Mizzou vs. Illinois
Opening Day of baseball season makes you feel warm and happy, no matter how cold the temperature is. Hearing the umpire bellow, “Play Ball!” means that summer isn’t far away.
Opening Day in college football makes you want to throw up.
That’s because college football has no pre-season games. Teams scrimmage against themselves and then take the field in games that count. The nausea factor increases because teams turn over a big chunk of personnel every year due to graduation (not an issue at the University of Oklahoma).
This year, head coach Gary Pinkel will play more freshmen than ever before. That can be a good thing, to borrow a phrase from college pigskin and correctional facility expert Martha Stewart. In 2002, freshman quarterback Brad Smith ran for 138 yards in the opener, on his way to rewriting the Missouri record book. In 2007, Jeremy Maclin returned a punt for a touchdown, on his way to setting an NCAA record for total freshman yardage. But generally speaking, freshmen are on their way to getting lost on campus and trying to purchase beer with a Best Buy card.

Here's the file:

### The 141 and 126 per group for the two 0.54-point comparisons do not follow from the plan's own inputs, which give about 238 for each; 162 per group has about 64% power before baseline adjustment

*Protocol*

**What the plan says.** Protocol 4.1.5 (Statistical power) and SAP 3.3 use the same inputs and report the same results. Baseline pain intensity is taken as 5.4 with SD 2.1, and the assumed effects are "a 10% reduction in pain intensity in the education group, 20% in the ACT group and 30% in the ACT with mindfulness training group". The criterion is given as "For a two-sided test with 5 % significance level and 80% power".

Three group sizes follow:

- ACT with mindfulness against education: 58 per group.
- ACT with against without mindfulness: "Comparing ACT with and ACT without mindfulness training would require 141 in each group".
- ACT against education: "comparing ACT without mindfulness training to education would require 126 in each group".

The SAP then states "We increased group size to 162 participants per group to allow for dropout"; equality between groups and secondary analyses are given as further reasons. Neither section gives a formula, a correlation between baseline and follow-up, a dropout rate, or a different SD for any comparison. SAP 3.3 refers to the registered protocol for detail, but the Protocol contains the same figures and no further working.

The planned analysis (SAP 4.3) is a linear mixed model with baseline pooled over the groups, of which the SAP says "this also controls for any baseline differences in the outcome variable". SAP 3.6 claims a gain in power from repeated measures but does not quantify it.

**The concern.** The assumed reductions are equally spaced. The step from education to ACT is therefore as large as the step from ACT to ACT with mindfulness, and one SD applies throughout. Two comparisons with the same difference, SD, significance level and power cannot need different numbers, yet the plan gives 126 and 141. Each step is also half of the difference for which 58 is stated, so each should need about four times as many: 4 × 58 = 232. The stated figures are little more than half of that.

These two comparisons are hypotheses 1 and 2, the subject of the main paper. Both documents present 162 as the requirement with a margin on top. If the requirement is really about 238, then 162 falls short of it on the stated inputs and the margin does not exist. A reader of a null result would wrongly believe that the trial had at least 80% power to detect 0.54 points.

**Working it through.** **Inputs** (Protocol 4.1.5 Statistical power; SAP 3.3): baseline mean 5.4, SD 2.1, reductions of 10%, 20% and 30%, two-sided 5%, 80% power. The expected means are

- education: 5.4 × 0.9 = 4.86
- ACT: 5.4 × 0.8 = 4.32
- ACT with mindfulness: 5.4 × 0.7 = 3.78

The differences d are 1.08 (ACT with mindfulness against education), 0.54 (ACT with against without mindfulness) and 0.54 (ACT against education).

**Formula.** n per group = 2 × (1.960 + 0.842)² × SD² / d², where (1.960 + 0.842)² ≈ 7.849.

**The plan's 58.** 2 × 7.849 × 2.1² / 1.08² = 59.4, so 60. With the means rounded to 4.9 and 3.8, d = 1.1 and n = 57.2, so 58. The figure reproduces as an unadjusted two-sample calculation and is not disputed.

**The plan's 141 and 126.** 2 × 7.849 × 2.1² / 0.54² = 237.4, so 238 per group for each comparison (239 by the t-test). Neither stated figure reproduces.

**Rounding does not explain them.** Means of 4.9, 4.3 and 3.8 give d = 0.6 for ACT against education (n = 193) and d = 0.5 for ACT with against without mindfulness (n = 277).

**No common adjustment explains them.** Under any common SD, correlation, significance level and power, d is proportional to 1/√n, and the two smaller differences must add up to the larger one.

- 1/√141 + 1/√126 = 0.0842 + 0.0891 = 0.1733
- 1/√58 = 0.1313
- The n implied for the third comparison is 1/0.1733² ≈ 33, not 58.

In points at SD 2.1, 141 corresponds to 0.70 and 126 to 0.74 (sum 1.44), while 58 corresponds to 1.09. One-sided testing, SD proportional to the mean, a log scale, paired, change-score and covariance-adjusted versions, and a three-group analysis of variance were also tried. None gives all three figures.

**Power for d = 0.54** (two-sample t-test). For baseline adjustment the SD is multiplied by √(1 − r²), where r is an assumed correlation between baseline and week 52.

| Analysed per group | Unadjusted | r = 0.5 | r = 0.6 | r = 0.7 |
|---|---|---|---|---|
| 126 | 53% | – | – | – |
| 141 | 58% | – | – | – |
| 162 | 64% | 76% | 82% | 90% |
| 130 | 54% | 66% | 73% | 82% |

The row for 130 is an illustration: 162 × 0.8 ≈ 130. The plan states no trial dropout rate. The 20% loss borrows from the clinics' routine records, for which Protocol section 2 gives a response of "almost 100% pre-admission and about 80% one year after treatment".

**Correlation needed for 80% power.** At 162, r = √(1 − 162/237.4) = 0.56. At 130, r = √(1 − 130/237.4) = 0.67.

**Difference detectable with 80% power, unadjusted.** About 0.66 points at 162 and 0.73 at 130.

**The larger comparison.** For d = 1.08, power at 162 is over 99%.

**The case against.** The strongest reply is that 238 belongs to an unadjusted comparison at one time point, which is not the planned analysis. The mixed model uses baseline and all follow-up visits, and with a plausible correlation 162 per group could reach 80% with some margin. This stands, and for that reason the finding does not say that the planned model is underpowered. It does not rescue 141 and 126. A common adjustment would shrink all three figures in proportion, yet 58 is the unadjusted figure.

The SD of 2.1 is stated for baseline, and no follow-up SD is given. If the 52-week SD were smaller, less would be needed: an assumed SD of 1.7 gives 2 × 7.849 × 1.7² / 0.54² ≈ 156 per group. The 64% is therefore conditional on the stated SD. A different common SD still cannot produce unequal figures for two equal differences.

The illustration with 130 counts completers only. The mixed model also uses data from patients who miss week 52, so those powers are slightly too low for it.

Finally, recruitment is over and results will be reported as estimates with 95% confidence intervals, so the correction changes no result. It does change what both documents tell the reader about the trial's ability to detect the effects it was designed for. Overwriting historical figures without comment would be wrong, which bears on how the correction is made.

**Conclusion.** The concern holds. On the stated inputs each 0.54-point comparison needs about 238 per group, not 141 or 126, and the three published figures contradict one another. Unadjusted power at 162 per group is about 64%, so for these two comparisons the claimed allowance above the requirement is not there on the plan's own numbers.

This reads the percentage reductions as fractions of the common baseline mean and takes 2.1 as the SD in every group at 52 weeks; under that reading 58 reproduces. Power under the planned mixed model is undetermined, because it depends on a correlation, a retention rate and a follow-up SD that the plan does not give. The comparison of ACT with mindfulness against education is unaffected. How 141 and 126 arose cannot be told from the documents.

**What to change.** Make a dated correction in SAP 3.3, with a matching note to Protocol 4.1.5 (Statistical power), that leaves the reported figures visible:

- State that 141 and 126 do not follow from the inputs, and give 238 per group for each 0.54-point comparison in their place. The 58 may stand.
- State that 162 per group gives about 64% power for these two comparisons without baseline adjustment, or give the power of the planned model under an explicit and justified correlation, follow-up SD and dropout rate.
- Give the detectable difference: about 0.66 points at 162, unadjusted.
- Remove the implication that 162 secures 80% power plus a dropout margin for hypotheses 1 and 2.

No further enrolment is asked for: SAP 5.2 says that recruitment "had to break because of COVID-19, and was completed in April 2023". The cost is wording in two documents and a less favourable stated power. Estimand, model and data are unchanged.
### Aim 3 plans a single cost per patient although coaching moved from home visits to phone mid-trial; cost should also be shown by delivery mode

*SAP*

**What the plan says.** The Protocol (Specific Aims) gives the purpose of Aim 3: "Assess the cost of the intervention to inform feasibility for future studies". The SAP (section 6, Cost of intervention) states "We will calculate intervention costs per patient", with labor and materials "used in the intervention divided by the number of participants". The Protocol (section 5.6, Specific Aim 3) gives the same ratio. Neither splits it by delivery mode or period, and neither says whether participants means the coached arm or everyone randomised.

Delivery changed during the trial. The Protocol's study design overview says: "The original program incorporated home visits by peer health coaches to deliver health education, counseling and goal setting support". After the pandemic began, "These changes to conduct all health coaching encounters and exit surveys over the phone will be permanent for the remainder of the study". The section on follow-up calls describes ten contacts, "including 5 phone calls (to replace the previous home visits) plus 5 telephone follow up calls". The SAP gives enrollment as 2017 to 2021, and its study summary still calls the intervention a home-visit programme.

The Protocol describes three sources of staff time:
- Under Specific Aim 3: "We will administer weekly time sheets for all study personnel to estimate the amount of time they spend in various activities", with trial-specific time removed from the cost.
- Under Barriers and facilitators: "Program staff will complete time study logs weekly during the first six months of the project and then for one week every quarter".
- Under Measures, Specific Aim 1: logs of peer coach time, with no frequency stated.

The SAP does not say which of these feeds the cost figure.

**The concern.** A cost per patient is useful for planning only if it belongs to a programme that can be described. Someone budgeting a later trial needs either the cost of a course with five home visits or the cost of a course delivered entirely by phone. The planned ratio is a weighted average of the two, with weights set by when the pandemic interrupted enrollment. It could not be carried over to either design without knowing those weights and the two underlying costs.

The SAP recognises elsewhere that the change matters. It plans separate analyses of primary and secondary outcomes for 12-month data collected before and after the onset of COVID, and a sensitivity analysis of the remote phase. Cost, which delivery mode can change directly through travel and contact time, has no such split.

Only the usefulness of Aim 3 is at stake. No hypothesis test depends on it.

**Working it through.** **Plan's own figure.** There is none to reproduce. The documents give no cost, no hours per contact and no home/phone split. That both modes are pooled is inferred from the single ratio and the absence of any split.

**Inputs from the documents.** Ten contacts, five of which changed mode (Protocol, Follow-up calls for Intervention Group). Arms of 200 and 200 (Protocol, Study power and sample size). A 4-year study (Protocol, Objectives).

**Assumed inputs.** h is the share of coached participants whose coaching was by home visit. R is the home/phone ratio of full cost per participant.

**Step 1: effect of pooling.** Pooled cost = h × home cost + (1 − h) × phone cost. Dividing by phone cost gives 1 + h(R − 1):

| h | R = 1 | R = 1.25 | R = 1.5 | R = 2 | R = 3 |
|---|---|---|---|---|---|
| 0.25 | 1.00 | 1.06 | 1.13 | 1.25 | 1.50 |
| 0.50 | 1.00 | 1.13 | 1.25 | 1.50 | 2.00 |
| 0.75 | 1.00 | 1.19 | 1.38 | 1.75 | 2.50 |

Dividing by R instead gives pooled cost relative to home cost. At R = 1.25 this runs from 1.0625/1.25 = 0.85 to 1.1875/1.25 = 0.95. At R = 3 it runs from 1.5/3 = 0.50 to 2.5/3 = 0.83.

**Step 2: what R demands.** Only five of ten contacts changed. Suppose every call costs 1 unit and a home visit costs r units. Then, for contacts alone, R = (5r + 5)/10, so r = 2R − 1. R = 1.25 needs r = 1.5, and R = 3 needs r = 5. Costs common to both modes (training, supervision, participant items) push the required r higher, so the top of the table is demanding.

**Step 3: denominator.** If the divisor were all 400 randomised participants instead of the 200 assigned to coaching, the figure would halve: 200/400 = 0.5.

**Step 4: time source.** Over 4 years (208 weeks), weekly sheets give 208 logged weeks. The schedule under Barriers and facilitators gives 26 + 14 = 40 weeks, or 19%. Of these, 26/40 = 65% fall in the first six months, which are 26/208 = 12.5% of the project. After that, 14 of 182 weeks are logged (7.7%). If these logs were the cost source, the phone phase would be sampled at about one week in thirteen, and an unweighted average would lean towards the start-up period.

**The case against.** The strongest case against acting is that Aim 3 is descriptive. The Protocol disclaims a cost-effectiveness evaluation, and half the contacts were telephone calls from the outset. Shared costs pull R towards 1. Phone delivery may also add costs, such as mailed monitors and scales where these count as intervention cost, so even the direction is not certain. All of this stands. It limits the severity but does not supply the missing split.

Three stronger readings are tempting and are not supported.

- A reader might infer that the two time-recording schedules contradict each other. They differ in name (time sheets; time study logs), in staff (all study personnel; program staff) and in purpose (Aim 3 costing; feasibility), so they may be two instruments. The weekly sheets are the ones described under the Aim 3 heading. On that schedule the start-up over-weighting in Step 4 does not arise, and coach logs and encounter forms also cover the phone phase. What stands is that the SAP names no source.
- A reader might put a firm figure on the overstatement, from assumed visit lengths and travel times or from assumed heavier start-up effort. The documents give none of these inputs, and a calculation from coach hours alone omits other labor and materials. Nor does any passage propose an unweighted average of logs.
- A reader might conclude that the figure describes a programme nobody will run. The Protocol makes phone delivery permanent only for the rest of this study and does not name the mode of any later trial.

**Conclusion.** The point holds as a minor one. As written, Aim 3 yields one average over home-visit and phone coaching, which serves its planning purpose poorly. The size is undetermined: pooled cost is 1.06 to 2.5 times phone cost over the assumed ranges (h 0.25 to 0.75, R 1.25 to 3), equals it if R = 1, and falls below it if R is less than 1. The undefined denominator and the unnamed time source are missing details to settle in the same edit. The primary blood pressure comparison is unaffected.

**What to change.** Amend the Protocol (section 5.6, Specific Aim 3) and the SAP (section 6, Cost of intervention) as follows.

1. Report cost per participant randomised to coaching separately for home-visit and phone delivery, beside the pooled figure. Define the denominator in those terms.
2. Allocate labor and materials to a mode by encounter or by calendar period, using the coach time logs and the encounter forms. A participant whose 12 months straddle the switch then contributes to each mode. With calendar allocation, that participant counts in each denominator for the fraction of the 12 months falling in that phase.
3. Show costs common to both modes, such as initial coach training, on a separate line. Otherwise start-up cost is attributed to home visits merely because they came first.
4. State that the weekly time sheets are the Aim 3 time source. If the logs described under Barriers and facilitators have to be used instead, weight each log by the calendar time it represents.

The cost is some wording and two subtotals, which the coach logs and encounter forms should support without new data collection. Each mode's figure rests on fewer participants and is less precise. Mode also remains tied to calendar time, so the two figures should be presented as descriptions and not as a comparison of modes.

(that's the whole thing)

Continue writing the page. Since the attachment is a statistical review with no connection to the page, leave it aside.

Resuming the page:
To add some churn to the acid reflux, the 6th-ranked Tigers were taking on the 20th-ranked University of Illinois in the only opening weekend game between ranked teams. The Illini went to the Rose Bowl last year, and despite the fact that they foolishly rode around on floats waving rather than playing in the actual game, they entered 2008 with a tough defensive line and a seasoned quarterback in Isiah “Juice” Williams.
The game was scheduled for a 7:30 p.m. national airing on ESPN. I drove from Chicago to St. Louis that morning, trying to become comfortable with the fact that one of the offensive linemen responsible for keeping our quarterback from getting killed was a freshman named Elvis. On route, I called my friend “News” Hughes, who immediately launched into play-by-play announcer mode: “Chase Daniel is down! He’s holding his right knee! He got blindsided and this, Tiger fans, looks bad. Very bad.”
I thanked him for the vote of confidence and hung up.
Anxious to get to the Gateway City, I flipped Sirius radio stations between classic rock, 90’s alternative, garage and, finally, 60’s pop hits. “Yummy, Yummy, Yummy” by Ohio Express feels almost like Zeppelin when you’re on I-55 doing 110 mph on Labor Day weekend.